Highway & Transportation

June 17, 2021

On June 16, a bipartisan group of senators—10 Democrats and 10 Republicans— announced an agreement on a $1.2 trillion infrastructure package. The two-page plan includes $579 billion in new spending (on top of reauthorized transportation programs) to rebuild America’s roads and bridges, improve public transit systems, invest in broadband infrastructure, and upgrade our airports.

June 10, 2021

On June 10, the House Transportation and Infrastructure Committee approved legislation to reauthorize federal-aid highway and transit programs, on a mostly partly line vote. This five-year, $547 billon bill will now go to the full House for a floor vote at a yet to be determined date. An AGC analysis of this legislation as passed by committee may be found here.

May 27, 2021

Other Senate Committees Must Act on Transit, Rail Programs

May 27, 2021

Annual Survey by HCSS and Associated General Contractors of America Finds Drivers and Passengers are at Greater Risk of Injury and Death in Work Zone Crashes As Officials Urge Drivers to Be Careful this Summer

May 20, 2021

On May 20, the Federal Highway Administration (FHWA) released a new initiative to permit, on an experimental basis, contractors to utilize geographic, economic, or other hiring preferences on federal-aid highway projects. This “local hire” initiative will be carried out as a pilot program for a period of 4 years (unless extended) under FHWA’s existing experimental contracting authority. AGC is broadly opposed to local hire preference policies.

April 22, 2021

Supports AASHTO Request for Additional Highway & Bridge Investment

April 15, 2021

On April 15, AGC, along with the American Association of State Highway and Transportation Officials (AASHTO) and other industry stakeholders, called on Congress to authorize $200 billion in highway and bridge stimulus or “down payment” funding in any infrastructure package, available to be obligated through 2026 at 100 percent federal share.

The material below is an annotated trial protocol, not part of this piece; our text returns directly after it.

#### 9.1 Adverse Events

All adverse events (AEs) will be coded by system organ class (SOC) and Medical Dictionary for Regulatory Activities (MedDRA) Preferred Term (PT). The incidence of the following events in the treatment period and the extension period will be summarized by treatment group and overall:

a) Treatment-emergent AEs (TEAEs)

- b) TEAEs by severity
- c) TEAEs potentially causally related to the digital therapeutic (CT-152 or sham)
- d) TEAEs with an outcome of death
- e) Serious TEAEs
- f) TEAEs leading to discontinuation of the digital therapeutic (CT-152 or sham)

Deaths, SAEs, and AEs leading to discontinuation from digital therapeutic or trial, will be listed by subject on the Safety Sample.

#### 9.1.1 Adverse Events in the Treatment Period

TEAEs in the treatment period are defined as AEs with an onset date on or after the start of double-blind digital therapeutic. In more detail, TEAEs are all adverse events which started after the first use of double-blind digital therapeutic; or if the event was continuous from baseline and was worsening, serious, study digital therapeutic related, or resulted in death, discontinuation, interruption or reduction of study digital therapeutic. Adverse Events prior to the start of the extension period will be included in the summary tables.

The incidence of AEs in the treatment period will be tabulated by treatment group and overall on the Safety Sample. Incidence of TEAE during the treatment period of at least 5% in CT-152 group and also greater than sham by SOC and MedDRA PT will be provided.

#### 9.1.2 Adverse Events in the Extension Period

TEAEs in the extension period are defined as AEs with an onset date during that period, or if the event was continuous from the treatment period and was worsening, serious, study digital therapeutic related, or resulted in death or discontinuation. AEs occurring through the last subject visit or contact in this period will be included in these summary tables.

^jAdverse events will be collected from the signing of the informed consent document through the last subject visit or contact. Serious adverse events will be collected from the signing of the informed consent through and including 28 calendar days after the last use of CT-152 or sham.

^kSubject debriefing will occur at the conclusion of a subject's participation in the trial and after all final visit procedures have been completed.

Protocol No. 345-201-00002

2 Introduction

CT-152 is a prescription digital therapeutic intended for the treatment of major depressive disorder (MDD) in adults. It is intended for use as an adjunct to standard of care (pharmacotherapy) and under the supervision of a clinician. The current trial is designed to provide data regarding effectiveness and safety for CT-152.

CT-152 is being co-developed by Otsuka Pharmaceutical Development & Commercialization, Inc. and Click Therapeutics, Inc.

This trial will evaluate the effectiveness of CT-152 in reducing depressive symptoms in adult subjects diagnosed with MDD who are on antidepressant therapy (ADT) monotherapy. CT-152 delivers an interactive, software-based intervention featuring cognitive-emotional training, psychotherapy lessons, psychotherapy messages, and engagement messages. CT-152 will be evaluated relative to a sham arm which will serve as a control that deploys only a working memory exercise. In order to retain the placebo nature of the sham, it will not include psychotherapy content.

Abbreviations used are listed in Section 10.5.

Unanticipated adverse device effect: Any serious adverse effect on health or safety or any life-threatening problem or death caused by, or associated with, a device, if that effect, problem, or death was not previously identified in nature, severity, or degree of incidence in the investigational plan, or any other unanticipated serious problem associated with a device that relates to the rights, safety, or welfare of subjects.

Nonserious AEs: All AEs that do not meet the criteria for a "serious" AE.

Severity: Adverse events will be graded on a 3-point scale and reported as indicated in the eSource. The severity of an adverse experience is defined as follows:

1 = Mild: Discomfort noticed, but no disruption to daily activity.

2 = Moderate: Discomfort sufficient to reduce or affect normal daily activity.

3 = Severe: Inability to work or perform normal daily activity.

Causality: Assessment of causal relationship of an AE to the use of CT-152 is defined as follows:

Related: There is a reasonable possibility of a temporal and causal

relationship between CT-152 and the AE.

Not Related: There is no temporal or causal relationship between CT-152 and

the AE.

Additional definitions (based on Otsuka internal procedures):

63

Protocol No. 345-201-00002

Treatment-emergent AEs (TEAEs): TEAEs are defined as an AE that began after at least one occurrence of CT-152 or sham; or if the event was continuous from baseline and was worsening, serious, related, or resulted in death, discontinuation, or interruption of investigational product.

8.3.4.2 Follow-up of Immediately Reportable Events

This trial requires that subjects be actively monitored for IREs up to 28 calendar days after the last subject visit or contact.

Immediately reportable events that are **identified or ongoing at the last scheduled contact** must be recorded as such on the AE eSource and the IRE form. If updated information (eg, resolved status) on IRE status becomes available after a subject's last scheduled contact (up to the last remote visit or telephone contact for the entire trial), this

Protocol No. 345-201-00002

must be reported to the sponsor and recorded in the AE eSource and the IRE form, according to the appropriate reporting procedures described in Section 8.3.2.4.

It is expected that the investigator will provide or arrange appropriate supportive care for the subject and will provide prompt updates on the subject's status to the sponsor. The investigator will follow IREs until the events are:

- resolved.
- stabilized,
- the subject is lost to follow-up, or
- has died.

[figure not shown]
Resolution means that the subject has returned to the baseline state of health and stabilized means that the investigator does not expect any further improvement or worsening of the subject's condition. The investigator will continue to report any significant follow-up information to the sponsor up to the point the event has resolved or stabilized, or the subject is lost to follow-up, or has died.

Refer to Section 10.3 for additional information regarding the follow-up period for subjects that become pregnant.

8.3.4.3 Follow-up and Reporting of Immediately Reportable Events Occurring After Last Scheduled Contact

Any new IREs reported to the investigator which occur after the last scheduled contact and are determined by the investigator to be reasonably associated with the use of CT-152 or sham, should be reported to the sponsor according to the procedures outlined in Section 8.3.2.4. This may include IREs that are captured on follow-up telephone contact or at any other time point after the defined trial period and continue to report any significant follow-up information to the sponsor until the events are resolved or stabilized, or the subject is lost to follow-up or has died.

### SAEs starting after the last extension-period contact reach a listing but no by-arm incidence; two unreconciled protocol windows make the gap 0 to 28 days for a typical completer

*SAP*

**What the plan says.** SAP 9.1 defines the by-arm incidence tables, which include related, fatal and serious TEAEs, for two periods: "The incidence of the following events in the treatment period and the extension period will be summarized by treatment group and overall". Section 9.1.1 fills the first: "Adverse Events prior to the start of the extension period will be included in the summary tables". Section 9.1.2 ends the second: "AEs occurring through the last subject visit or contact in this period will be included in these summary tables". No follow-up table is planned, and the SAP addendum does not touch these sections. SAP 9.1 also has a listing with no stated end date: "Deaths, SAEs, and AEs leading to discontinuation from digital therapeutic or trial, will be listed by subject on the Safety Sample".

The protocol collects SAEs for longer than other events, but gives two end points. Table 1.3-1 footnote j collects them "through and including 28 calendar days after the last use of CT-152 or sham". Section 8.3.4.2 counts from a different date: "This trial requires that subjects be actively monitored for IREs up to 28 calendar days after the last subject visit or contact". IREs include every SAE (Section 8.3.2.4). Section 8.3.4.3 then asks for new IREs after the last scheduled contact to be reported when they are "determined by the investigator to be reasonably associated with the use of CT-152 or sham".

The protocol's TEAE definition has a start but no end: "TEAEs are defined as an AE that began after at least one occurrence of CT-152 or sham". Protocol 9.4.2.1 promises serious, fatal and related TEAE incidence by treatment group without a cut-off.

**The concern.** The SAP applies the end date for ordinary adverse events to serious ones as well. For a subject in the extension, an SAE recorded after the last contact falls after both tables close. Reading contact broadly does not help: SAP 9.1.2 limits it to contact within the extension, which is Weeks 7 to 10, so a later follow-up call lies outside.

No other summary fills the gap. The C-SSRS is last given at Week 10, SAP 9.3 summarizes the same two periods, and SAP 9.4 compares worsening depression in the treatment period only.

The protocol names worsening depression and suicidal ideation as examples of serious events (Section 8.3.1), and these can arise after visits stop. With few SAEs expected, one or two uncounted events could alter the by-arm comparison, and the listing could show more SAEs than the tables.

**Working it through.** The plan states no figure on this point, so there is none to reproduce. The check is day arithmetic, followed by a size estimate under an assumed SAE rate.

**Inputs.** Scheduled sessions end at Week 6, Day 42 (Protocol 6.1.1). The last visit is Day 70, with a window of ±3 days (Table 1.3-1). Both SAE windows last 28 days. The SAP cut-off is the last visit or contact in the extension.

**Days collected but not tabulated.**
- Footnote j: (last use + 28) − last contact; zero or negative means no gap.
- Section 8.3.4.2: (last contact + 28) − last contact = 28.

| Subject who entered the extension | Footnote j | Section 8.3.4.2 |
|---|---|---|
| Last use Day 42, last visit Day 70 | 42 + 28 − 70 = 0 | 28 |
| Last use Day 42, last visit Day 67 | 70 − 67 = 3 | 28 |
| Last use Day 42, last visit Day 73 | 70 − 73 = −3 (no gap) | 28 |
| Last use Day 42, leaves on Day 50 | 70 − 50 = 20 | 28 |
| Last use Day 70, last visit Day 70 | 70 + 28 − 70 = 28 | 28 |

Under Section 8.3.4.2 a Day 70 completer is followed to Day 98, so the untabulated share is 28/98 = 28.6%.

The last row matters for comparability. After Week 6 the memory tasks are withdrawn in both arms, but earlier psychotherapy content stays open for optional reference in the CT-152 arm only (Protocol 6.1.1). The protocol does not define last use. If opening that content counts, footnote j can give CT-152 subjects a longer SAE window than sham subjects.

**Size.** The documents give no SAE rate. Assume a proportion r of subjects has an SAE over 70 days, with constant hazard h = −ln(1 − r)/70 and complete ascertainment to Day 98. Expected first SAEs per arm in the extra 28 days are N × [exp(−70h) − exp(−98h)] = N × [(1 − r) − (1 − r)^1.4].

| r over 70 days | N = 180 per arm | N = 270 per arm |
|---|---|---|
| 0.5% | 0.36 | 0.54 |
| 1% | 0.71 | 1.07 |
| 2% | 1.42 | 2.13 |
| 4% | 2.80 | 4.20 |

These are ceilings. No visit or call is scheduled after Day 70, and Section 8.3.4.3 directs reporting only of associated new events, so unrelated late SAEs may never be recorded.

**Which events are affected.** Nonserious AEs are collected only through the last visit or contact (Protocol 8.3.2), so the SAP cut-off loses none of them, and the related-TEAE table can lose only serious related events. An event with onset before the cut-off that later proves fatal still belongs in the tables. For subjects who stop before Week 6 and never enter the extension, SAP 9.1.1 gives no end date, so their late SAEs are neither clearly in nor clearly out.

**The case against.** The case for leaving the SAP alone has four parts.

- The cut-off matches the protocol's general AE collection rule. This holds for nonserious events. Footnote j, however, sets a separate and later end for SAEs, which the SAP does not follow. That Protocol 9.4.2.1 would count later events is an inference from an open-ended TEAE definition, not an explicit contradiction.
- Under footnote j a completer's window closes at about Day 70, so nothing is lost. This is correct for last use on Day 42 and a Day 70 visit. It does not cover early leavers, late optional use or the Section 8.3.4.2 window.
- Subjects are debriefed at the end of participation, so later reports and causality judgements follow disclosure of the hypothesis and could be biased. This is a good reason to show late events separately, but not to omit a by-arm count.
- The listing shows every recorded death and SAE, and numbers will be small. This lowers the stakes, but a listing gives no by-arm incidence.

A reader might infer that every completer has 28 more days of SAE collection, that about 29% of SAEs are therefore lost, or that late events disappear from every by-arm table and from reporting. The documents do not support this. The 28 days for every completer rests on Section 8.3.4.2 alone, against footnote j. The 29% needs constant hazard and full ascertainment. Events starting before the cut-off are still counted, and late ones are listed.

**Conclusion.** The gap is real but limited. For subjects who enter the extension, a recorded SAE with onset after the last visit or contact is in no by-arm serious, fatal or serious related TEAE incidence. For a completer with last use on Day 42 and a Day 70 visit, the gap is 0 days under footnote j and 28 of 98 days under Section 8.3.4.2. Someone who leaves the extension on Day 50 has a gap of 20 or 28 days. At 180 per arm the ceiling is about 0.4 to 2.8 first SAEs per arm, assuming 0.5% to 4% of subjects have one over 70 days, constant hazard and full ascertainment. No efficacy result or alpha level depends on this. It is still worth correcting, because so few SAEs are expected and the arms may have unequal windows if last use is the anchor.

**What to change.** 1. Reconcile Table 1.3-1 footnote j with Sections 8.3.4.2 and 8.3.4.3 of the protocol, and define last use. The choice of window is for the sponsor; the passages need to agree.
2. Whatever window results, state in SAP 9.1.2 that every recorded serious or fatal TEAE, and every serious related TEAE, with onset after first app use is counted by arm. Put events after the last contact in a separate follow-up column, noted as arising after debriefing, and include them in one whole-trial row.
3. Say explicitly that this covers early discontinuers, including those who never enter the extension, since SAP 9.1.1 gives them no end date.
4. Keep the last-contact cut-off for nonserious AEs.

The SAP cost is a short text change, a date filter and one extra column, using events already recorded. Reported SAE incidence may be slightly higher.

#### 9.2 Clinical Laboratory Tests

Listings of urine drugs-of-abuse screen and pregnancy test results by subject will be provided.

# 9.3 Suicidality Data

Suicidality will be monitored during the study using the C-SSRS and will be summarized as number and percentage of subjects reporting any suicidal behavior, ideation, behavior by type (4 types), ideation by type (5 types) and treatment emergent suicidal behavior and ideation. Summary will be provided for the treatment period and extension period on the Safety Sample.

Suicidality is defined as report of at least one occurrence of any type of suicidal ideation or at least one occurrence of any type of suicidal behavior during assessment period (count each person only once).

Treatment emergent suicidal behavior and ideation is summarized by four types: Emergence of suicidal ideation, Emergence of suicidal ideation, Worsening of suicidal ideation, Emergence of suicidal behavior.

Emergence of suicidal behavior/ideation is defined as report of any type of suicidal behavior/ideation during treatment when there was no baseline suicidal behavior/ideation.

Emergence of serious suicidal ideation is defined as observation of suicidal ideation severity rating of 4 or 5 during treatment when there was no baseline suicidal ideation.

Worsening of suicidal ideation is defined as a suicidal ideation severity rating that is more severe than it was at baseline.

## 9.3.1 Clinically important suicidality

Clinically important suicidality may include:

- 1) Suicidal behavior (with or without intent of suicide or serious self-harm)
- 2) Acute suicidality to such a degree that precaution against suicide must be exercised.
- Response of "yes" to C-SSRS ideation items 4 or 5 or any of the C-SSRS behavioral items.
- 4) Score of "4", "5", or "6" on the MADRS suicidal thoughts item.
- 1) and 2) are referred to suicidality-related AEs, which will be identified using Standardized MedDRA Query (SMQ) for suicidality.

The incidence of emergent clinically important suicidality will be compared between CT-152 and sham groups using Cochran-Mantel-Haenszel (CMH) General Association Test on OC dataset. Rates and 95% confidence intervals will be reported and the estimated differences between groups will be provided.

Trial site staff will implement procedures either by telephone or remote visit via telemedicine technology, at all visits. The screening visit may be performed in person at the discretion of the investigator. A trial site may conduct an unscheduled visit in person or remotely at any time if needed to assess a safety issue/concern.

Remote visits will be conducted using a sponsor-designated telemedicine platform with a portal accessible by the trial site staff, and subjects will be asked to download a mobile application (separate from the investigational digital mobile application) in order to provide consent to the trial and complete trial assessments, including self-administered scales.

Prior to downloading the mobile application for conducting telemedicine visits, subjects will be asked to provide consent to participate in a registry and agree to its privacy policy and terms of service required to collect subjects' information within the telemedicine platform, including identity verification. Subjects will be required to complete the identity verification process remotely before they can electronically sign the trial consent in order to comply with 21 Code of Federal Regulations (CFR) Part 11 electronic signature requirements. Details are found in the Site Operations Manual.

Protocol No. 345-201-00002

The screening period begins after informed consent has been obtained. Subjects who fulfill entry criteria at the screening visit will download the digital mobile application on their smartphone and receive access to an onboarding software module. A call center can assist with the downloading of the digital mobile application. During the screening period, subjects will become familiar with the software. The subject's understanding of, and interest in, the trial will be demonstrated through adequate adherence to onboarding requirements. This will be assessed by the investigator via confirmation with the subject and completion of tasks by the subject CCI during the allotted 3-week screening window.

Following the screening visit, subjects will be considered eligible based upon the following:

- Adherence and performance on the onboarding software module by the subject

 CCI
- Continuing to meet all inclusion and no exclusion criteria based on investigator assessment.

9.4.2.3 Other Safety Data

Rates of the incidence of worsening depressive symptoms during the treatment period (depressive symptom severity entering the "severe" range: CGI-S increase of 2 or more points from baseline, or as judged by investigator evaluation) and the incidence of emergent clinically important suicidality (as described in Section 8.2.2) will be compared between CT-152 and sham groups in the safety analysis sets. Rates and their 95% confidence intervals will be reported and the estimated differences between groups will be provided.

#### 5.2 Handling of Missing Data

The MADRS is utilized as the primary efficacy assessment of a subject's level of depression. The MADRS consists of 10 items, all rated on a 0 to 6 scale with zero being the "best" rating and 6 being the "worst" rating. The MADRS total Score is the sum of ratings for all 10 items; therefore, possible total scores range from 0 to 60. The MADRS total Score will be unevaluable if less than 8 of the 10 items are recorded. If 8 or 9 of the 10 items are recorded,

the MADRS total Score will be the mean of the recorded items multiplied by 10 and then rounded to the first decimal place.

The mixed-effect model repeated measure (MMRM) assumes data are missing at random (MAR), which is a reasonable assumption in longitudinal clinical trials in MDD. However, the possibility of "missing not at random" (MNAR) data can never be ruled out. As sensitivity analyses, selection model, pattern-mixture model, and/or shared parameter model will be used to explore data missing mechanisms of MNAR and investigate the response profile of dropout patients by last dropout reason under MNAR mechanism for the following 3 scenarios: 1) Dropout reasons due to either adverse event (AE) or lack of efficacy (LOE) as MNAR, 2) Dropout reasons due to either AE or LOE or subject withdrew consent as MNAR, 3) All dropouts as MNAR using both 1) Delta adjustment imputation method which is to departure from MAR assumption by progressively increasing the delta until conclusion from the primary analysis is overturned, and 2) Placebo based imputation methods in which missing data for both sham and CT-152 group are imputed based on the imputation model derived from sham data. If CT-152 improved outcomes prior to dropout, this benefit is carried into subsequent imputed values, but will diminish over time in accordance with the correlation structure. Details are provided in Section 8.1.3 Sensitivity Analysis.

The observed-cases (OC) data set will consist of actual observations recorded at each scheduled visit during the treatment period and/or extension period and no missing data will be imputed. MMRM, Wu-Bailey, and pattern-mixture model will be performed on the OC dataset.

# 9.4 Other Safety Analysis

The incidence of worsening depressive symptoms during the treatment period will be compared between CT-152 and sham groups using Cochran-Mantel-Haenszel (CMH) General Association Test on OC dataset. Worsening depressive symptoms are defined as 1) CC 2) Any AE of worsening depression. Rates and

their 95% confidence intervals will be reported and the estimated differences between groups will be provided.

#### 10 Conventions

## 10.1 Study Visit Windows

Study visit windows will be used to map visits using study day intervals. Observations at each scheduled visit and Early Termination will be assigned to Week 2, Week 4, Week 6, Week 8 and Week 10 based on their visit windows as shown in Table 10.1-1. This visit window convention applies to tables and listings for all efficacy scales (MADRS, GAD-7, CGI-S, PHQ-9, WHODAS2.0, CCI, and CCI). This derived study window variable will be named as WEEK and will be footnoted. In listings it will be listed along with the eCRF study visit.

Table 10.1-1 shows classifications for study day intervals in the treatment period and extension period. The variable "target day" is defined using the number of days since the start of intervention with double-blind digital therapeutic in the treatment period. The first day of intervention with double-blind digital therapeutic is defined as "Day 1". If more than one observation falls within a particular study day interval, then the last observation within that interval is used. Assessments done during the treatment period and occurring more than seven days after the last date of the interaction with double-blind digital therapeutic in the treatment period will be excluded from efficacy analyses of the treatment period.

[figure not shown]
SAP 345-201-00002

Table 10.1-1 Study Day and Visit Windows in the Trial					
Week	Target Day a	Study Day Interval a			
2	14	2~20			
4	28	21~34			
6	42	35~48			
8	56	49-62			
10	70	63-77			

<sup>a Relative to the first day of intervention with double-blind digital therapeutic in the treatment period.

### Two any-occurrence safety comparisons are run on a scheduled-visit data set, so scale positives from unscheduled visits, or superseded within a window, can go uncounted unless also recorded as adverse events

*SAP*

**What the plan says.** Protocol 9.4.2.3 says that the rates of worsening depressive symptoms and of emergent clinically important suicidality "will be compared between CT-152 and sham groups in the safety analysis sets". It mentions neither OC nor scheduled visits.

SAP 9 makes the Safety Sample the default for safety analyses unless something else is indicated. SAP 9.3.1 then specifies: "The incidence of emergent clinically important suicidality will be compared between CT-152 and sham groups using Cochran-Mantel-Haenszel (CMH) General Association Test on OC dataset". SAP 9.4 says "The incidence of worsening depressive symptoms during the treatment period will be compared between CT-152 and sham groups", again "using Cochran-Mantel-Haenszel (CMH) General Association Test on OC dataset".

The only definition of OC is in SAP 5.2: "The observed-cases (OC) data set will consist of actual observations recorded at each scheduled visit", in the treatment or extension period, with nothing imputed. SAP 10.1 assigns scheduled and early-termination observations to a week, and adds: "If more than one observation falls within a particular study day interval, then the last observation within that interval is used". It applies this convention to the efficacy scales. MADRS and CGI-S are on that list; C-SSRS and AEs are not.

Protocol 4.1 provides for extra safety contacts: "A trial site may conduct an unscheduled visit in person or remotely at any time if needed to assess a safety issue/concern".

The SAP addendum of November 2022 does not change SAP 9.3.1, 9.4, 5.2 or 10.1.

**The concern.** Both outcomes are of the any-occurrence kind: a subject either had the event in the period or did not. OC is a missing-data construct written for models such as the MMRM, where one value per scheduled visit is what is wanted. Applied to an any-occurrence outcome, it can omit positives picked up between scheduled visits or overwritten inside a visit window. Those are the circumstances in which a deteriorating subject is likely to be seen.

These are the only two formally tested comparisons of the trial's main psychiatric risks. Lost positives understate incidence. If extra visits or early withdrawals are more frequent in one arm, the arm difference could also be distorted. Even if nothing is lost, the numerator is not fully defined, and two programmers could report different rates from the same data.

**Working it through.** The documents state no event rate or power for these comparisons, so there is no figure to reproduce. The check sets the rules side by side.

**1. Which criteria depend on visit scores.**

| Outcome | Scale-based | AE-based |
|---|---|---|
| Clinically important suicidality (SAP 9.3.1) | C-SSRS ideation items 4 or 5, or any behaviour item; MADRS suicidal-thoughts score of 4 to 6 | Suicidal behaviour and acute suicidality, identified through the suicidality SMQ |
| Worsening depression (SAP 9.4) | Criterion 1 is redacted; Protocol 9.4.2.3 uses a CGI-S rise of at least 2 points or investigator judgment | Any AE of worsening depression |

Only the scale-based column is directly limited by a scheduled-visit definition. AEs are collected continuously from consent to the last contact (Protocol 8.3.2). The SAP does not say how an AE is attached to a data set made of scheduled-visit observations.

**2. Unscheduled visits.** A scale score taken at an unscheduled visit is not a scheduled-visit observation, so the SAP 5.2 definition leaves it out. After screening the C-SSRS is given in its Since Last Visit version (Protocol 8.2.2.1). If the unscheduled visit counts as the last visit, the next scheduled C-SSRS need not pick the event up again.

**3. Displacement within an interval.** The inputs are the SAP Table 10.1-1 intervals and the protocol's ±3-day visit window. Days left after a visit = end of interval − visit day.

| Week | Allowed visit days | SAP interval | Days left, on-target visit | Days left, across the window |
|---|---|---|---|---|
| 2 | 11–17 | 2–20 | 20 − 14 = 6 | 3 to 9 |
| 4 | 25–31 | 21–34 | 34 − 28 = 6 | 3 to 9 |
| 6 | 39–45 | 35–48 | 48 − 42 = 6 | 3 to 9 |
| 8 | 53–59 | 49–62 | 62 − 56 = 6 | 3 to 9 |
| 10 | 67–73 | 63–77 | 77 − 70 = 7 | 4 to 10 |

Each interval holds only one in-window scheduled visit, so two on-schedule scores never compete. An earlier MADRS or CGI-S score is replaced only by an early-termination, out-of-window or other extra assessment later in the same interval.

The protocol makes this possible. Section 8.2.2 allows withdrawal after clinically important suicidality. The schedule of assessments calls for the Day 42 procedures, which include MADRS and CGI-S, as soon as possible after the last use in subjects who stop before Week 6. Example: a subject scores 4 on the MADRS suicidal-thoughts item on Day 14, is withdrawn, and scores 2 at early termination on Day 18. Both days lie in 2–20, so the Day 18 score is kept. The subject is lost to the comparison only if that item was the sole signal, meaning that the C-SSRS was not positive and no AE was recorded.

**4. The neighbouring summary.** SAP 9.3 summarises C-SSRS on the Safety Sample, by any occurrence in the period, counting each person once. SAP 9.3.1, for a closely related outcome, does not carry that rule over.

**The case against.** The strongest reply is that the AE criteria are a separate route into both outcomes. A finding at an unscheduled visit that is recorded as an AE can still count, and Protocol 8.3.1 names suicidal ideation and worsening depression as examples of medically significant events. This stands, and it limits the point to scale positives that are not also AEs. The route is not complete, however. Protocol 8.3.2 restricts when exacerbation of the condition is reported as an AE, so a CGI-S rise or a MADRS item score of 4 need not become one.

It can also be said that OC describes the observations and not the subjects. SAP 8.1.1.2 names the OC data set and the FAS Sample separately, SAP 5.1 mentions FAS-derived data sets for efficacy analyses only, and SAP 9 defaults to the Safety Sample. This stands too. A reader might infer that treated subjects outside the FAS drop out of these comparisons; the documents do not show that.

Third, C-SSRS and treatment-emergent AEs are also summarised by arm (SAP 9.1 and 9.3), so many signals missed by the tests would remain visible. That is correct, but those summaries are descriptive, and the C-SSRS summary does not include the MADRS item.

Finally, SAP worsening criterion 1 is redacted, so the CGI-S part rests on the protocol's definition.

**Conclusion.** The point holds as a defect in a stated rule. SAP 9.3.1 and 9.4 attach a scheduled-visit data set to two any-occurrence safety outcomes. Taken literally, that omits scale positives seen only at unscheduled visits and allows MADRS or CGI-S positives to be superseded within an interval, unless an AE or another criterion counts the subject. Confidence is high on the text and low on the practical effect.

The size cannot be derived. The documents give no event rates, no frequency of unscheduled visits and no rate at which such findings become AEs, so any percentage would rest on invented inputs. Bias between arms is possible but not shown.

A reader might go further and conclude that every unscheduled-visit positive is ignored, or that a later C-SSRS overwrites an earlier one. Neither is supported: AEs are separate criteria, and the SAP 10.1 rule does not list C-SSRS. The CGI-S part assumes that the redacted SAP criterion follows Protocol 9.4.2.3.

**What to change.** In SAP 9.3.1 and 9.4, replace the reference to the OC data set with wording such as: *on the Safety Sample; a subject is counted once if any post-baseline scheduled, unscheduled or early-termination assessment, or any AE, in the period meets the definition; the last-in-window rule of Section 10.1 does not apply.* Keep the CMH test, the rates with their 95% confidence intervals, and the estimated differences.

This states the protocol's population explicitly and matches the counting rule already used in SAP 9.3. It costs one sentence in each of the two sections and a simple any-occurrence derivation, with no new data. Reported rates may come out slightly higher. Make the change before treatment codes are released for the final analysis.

April 15, 2021

Senate Republicans are reportedly preparing a counteroffer to the White House’s $2 trillion infrastructure proposal. West Virginia Senator Shelley Moore Capito and others in a Republican working group have stated that such a proposal would be in the range of $600 to $800 billion, more targeted in scope— focusing on traditional infrastructure such as roads, bridges, ports, airports, broadband, and water infrastructure— and would be funded by unspecified user fees.

April 12, 2021

On April 5, White House Press Secretary Jen Psaki stated that the administration is planning to propose that money from its infrastructure package be paid out through a "competitive bidding process," and that states and other entities would "have to apply for funding for rebuilding the infrastructure in their states or local communities. On April 6, Psaki clarified these comments, noting that while "it will be up to Congress" to shape the bill, the administration expected "a mix" of formula grants and competitive grants.

March 31, 2021

On March 31, President Joe Biden released the American Jobs Plan, a $2 trillion, wide-ranging infrastructure proposal that seeks to invest in all modes of transportation, water, electric, broadband, public buildings, manufacturing, and much more. On the transportation front, Biden is proposing $621 billion in “additional” investment, including:


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